Goals like improving your credit score or restructuring your mortgage take a lot of work to achieve. To help you, there are some legitimate advisors out there... but be wary of anyone who promises instant results with no work from you.
ERASE DEBT/ IMPROVE CREDIT
Many firms that are offering credit counseling to help you navigate a path out of debt may be instead steering you toward bankruptcy. Bankruptcy is a legal step that is available to people who can’t pay their bills, but it has lasting repercussions that can impact your credit for years.
"FREE" CREDIT REPORT
You’ve seen the commercials with the guy and the guitar warbling about getting free credit reports. The trouble is, he’s advertising a for-profit company that makes millions from people who are enticed into signing up for a monthly monitoring service. To get your actual free credit reports, visit the official site at: AnnualCreditReport.com
Some firms target homeowners in distress with enticements to help stop foreclosure proceedings. Oftentimes, these firms charge you high fees and some even end up taking the houses they say they’ll protect from foreclosure. Sometimes they'll promise to buy your home and then "rent the house back to you"... only to sell it to another owner.
Ads that offer you money by "tapping the equity" in your home may be trying to sell you "reverse mortgages." Those arrangements eventually transfer the ownership of your home. These arrangements are legal, but read the fine print to learn whether the fees and other terms are fair.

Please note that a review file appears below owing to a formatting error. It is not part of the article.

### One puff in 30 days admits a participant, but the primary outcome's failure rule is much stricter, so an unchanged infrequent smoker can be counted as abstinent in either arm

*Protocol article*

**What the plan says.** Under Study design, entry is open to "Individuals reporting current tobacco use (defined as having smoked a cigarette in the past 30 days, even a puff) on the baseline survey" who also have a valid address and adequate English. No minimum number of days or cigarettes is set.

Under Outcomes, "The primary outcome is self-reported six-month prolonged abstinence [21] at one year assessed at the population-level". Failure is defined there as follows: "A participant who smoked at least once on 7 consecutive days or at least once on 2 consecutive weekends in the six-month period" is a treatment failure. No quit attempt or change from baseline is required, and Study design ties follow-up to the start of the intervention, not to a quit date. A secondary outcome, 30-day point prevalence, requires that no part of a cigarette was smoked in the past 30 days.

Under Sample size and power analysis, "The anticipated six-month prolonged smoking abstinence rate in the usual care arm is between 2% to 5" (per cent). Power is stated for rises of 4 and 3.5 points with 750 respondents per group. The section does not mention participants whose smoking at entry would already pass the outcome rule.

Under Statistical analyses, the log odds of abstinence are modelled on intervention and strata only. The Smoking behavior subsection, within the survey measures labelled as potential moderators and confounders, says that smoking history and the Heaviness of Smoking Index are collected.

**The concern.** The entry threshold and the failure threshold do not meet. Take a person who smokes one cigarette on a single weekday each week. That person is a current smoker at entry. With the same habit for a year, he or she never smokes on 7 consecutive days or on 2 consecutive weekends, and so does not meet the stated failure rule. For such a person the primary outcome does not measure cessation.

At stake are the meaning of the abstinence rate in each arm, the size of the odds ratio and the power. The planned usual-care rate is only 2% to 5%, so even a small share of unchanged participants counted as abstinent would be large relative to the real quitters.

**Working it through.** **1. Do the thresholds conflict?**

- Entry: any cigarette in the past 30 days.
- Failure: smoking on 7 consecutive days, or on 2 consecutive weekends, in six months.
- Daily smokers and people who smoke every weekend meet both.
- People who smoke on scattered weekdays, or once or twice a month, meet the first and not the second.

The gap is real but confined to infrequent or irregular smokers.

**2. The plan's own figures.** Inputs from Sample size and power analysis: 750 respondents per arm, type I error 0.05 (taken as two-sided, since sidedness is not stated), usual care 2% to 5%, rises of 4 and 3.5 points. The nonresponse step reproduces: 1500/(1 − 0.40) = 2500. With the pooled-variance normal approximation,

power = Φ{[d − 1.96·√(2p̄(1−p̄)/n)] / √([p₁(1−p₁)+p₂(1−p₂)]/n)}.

Unscrupulous mortgage brokers made a bundle by steering low-income people into loans with unfavorable terms for the borrowers, and that helped to trigger the national housing crash. There is no fiduciary duty for a mortgage broker to act in your best interest. New regulations have made subprime loans less common, but the lesson remains: Always be sure to read your mortgage paperwork carefully, and pay particular attention to the "disclosure" page, where you can see if your mortgage agent is getting a fee from a lender known as a "yield spread premium" for putting you into a higher interest rate than you would otherwise qualify for.